Students Should Identify How Important Teachers Really are and Recognize Them [Editorial]

Overworked and Under-Appreciated


Credit to Rebekah Myers

In the October editorial, the editorial staff takes on the topic of teachers being overworked in and out of school, while being under-appreciated by their students.

From kindergarten through senior year, we are taught. We are taught things like math, reading, writing, science and so on. Throughout all of our classes, ranging from the courses you take as a 5-year-old to the courses you take as an 18-year-old, there are teachers behind all of the knowledge we gain. Even though these educated teachers have worked to send us on our way with the capabilities to pursue the rest of our life as intelligent, hard-working and socially-capable individuals, we do little to nothing as a student body to recognize those teachers who work relentlessly to ensure their students’ success.

With all the excitement and pride throughout FHN, attributable to our recent State Teacher of the Year recipient Shelly Parks, it can be easy to perceive our teachers well-appreciated. Behind the astounding award was 17 years of teaching in Missouri schools, 15 of which were spent within FHN. That may seem like a very long time but within those years, most teachers, including Parks, don’t stop in the classroom. At home, they will take the time to do things such as grading assignments and tests, planning lessons and responding to student emails or text messages through Remind if need be. Our school is abundant in experienced and caring teachers who rarely, if ever, receive an award.

Awards aside, there is an underwhelming amount of appreciation or respect within the classrooms. Students have their eyes glued to their phones and music pumped into their ears through headphones as the teacher presents a lesson, blocking out every word spoken to them. Students whisper and giggle to one another as the teacher attempts to speak.  Students respond to teachers with an audible huff and a not-so-subtle eye roll over a task as simple as a worksheet. Not only do our FHN teachers experience this daily, but our guest substitutes are often treated with even more disrespect. Even though we may not be sitting in our favorite class, shouldn’t we have the respect to at least pay attention to the teacher standing before us? Or say it is your favorite class, how often do you thank that teacher for a lesson they gave or some extra help they gave you? Most of us are guilty of doing or not doing these simple tasks to the people that are just trying to prepare us for life outside the FHN walls. A conscious effort towards the basic respect we learned as children should still apply to our daily interactions, especially with teachers.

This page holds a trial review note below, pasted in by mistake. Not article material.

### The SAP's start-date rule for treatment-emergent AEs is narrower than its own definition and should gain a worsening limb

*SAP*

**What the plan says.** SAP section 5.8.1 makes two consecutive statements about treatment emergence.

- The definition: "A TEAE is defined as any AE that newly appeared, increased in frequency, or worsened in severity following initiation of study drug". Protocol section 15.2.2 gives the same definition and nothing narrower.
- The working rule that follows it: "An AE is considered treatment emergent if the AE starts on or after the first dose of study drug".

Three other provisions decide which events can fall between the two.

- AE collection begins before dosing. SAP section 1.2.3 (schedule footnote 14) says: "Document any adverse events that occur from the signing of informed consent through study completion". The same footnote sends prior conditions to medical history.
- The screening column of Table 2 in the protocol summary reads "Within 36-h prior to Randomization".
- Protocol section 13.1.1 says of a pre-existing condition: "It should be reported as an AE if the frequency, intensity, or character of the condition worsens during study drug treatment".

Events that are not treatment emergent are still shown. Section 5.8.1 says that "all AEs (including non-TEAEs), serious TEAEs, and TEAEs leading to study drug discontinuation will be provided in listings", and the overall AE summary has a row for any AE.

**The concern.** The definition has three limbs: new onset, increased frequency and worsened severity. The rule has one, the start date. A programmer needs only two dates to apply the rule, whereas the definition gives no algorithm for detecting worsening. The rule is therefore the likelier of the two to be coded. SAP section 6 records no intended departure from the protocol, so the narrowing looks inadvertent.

Besides teaching the typical day to day, many teachers offer help outside of the classroom hours for their students. For example, the math department sets aside specific times and days after school to offer tutoring to those who need or would like it. Some teachers are also available to answer questions and offer help in the mornings. If teachers go the extra mile to make sure we have all the tools necessary to be successful in their class and in the future, why can’t we go the extra mile to make them feel appreciated for all their efforts?

As a student body, we should put forth effort in making our teachers feel more appreciated on a daily basis. Even the basic action of taking out your headphones when the bell rings or a simple thank you after a lesson would make a difference. Another way to help recognize the teachers in a more visible way could be a student picked teacher to allow us as students show how much we appreciate the chosen teacher. KOE will be hosting quarterly voting for a student picked teacher. Participation in these events would help recognize teachers that work hard daily to help students learn so they can successfully pursue the rest of their lives. Having attentive, respectful and caring students in the classroom along with periodical recognition would allow teachers to feel the fruits of their hard work.